FACTOR <EFA-options ; CFA-spec>
where EFA-options are options for the exploratory factor analysis that are described in the section Exploratory Factor Analysis and CFA-spec is a specification of confirmatory factor analysis that is described in the section Confirmatory Factor Analysis.
In the FACTOR statement, you can specify either EFA-options, CFA-spec, or neither of these. However, you cannot specify both EFA-options and CFA-spec at the same time. If no option is specified or there is at least one EFA-option (exploratory factor analysis option) specified in the FACTOR statement, an exploratory factor model is analyzed. Otherwise, a confirmatory factor model is analyzed with the CFA-spec. These two types of models are discussed in the next two sections.
FACTOR <EFA-options>;
For the exploratory factor model with orthogonal factors, PROC CALIS assumes the following model structures for the population covariance or correlation matrix :
where is the factor loading matrix and is a diagonal matrix of error variances. In this section, p denotes the number of manifest variables corresponding to the rows and columns of matrix , and n denotes the number of factors (or components, if the COMPONENT option is specified in the FACTOR statement) corresponding to the columns of the factor loading matrix . While the number of manifest variables is set automatically by the number of variables in the VAR statement or in the input data set, the number of factors can be set by the N= option in the FACTOR statement.
The unrestricted exploratory factor model is not identified because any orthogonal rotated factor loading matrix satisfies the same model structures as does, where is any orthogonal matrix so that . Mathematically, the covariance or correlation structures can be expressed as:
To obtain an identified orthogonal factor solution as a starting point, the elements in the upper triangle of are constrained to zeros in PROC CALIS. Initial estimates for factor loadings and unique variances are computed by an algebraic method of approximate factor analysis. Given the initial estimates, final estimates are obtained through the iterative optimization of an objective function, which depends on the estimation method specified in the METHOD= option (default with ML—maximum likelihood) of the PROC CALIS statement.
To make the factor solution more interpretable, you can use the ROTATE= option in the FACTOR statement to obtain a rotated factor loading matrix with a "simple" pattern. Rotation can be orthogonal or oblique. The rotated factors remain uncorrelated after an orthogonal rotation but would be correlated after an oblique rotation. The model structures of an oblique solution are expressed in the following equation:
where is the rotated factor loading matrix and is a symmetric matrix for factor correlations. See the sections The FACTOR Model and Exploratory Factor Analysis Models for more details about exploratory factor models.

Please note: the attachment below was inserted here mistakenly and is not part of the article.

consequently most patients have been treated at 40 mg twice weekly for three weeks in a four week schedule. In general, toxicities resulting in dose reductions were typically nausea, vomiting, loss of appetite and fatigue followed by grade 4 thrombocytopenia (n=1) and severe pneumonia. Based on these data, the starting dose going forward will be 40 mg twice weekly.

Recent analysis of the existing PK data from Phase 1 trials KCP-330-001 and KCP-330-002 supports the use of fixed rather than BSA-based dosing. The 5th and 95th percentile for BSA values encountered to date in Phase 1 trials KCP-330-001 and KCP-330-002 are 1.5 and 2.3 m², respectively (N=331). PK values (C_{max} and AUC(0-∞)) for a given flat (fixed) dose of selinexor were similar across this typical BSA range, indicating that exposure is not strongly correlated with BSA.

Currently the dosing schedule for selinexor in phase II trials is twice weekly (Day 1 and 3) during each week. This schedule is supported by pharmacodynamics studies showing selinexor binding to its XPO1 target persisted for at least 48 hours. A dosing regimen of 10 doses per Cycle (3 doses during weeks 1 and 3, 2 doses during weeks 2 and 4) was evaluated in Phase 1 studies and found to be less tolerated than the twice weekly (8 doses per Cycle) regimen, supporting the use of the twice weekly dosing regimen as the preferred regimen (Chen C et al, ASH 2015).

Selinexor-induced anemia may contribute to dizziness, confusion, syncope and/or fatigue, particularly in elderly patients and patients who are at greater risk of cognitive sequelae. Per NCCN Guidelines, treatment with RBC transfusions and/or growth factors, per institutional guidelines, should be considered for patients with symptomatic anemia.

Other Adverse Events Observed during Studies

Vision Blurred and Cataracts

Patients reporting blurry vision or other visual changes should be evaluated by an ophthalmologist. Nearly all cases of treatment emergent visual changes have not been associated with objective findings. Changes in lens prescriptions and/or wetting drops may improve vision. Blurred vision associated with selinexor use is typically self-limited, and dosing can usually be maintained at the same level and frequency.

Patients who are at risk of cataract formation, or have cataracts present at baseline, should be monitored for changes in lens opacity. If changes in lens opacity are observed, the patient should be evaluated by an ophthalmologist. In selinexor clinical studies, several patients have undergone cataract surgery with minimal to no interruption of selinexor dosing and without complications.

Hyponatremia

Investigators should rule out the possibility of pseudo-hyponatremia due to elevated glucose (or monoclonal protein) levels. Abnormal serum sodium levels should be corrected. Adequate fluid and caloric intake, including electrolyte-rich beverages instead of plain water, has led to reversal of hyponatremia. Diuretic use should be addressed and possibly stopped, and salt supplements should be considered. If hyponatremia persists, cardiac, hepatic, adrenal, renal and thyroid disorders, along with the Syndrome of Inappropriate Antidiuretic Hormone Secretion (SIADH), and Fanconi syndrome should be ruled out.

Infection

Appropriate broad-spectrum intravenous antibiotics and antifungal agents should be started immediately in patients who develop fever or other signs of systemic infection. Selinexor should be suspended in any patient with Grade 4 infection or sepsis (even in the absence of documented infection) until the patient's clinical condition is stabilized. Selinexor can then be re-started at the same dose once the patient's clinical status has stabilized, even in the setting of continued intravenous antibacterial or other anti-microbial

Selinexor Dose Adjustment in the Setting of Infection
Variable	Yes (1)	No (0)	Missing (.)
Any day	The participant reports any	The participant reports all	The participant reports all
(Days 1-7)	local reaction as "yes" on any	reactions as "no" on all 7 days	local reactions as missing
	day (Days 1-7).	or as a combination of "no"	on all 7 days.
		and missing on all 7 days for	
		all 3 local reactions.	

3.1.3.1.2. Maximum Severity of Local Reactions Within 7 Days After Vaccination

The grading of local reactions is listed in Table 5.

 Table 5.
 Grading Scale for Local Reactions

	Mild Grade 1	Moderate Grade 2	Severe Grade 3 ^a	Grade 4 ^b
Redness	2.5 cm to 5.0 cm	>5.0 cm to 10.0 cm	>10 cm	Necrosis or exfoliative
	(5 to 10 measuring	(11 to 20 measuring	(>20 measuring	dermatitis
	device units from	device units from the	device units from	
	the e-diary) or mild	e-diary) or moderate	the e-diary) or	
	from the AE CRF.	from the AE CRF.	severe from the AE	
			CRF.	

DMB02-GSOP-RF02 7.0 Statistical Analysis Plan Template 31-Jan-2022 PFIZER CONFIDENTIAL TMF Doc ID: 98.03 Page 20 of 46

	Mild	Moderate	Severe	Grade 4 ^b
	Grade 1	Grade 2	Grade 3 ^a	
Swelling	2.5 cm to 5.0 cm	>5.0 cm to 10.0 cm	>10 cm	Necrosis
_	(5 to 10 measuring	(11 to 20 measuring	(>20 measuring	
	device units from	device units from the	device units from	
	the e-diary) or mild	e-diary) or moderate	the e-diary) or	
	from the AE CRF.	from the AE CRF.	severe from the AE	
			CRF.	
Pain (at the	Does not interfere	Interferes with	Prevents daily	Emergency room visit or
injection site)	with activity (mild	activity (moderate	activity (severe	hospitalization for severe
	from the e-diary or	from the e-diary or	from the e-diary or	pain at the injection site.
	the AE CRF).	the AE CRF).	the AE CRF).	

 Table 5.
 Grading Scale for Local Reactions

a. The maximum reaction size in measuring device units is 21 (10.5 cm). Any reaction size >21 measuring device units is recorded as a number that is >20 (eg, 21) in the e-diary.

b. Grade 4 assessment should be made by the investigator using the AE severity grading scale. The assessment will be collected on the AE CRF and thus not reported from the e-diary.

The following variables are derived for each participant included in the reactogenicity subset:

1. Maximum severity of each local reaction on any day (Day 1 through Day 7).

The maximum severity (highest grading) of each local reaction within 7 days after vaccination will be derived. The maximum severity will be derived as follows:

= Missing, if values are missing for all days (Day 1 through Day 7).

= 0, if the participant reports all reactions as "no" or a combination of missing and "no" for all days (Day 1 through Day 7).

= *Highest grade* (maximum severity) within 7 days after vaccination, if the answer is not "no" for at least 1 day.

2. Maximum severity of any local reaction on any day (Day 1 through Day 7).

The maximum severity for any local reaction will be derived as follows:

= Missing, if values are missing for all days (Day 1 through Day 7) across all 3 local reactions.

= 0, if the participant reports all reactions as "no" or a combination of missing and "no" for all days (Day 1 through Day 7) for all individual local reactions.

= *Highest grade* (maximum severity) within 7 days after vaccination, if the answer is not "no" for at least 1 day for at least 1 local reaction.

You can also do exploratory factor analysis by the more dedicated FACTOR procedure. Even though extensive comparisons of the factor analysis capabilities between the FACTOR and CALIS procedures are not attempted here, some general points can be made here. In general, the FACTOR procedure provides more factor analysis options than the CALIS procedure does, although both procedures have some unique factor analysis features that are not shared by the other. PROC CALIS requires more computing time and memory than PROC FACTOR because it is designed for more general structural estimation problems and is not able to exploit all the special properties of the unconstrained factor analysis model. For maximum likelihood analysis, you can use either PROC FACTOR (with METHOD=ML, which is not the default method in PROC FACTOR) or PROC CALIS. Because the initial unrotated factor solution obtained by PROC FACTOR uses a different set of identification constraints than that of PROC CALIS, you would observe different initial ML factor solutions for the procedures. Nonetheless, the initial solutions by both procedures are statistically equivalent.
The following EFA-options are available in the FACTOR statement:
FACTOR factor-variables-relation <, factor-variables-relation …>;
where each factor-variables-relation is defined as factor right-arrow var-list < = parameter-spec> where right-arrow is one of the following: ===>
, --->
, ==>
, -->
, =>
, ->
, or >
. To complete the specification of a confirmatory factor model, you might need to use the PVAR
, COV
, and MEAN
statements to specify the variance, partial variance, covariance, and mean parameters in the model, as shown in the following
syntax:
The model structures for the covariance matrix of the confirmatory factor model are described in the equation
where is the factor loading matrix, is a symmetric matrix for factor correlations, and is a diagonal matrix of error variances.
If the mean structures are also analyzed, the model structures for the mean vector of the confirmatory factor model are described in the equation
where is the intercept vector for the observed variables and is the vector for factor means. See the sections The FACTOR Model and Confirmatory Factor Analysis Models for more details about confirmatory factor models.
The FACTOR statement is the main model specification statement for the confirmatory factor model. The specifications in the FACTOR statement concern the factor loading pattern in the matrix. More details follow after a brief description of the subsidiary model specification statements: PVAR, COV, and MEAN.
By default, the factor variance parameters in the diagonal of matrix and the error variances in the diagonal of matrix are free parameters in the confirmatory factor model. However, you can override these default parameters by specifying them explicitly in the PVAR statement. For example, in some confirmatory factor models, you might want to set some of these variances to fixed constants, or you might want to set equality constraints by using the same parameter name at different parameter locations in your model.